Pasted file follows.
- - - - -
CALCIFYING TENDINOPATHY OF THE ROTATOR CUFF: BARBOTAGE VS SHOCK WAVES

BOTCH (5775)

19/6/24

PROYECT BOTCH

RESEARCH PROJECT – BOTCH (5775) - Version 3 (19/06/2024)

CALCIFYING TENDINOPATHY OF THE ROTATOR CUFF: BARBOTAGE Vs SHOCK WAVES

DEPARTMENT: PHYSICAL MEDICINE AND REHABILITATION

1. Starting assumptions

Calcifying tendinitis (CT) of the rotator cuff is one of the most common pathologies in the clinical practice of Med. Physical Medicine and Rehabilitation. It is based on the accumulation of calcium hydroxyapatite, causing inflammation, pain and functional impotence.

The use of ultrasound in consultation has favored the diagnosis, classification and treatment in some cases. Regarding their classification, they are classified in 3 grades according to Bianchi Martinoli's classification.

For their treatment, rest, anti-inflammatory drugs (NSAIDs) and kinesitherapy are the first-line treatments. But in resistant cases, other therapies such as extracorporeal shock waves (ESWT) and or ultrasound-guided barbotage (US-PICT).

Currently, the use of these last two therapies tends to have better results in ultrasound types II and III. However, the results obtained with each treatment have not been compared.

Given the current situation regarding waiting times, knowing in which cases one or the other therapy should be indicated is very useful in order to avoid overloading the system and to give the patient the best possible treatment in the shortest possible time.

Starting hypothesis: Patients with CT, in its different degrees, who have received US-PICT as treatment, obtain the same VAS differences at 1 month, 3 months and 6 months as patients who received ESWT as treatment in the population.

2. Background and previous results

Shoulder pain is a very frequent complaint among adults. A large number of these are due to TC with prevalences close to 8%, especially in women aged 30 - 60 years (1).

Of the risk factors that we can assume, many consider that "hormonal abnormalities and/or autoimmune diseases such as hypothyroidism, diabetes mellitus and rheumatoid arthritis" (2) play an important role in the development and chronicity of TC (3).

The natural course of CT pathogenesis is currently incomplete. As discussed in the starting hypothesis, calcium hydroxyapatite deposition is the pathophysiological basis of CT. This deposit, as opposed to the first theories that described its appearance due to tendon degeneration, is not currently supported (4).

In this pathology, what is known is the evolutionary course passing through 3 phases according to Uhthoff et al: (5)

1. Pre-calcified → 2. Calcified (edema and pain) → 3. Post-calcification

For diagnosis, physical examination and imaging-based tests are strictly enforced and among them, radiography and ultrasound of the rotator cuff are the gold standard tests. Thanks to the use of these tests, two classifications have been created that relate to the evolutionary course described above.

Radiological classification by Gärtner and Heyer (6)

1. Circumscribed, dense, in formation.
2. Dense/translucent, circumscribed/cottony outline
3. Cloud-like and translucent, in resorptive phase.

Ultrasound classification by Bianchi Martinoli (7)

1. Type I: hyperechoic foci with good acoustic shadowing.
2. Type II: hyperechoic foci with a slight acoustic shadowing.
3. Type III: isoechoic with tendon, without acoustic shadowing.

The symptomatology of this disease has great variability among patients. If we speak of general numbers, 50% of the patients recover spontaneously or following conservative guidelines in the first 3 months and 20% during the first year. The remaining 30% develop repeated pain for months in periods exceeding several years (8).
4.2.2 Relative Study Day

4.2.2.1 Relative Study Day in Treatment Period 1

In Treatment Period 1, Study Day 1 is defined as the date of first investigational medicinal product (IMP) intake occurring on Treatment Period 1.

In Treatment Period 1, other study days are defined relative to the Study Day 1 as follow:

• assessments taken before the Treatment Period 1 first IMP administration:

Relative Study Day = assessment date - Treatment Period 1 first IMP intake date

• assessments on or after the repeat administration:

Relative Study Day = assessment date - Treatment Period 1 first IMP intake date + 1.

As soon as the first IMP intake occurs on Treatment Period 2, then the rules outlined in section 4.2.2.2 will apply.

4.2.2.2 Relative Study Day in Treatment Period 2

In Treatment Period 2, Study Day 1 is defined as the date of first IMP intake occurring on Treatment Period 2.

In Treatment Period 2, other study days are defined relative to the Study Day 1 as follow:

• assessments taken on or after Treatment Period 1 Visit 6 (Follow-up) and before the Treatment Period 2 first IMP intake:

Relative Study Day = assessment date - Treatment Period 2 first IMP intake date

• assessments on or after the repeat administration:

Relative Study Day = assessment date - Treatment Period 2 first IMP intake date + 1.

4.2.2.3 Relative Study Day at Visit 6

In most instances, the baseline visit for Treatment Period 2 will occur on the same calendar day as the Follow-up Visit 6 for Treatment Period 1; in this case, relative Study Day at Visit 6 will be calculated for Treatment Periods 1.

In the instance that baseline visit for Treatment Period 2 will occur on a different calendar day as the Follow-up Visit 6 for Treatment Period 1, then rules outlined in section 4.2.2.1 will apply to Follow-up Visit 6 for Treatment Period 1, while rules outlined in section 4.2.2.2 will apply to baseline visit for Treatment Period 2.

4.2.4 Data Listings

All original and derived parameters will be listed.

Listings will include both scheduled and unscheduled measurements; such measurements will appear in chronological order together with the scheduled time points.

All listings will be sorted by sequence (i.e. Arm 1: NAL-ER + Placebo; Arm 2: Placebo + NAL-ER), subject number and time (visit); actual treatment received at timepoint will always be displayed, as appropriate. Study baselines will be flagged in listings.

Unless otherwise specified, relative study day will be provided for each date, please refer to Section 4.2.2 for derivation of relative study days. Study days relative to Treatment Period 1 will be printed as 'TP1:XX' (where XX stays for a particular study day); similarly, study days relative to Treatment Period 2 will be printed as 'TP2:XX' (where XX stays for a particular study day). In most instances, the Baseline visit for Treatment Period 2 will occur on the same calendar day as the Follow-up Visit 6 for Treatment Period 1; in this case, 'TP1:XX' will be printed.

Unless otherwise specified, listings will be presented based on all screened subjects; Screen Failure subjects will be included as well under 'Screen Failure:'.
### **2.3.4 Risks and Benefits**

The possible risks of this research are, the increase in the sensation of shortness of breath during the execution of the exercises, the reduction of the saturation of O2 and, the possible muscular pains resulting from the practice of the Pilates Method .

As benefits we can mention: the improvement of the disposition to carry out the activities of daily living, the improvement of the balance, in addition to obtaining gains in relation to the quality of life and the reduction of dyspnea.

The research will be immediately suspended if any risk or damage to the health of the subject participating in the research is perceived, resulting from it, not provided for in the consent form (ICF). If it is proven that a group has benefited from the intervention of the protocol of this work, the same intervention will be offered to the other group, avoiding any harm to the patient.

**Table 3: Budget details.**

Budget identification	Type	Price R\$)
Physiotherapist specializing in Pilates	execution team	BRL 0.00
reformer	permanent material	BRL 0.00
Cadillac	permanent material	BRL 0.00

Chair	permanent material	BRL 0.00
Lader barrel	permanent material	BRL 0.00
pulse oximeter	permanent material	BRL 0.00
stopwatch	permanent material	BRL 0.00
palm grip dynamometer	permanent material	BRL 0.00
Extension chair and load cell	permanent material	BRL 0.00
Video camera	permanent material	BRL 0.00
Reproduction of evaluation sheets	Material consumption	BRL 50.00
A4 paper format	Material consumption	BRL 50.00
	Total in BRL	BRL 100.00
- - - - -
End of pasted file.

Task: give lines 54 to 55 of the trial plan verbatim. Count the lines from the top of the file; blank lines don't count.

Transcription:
Unless otherwise specified, relative study day will be provided for each date, please refer to Section 4.2.2 for derivation of relative study days. Study days relative to Treatment Period 1 will be printed as 'TP1:XX' (where XX stays for a particular study day); similarly, study days relative to Treatment Period 2 will be printed as 'TP2:XX' (where XX stays for a particular study day). In most instances, the Baseline visit for Treatment Period 2 will occur on the same calendar day as the Follow-up Visit 6 for Treatment Period 1; in this case, 'TP1:XX' will be printed.

Unless otherwise specified, listings will be presented based on all screened subjects; Screen Failure subjects will be included as well under 'Screen Failure:'.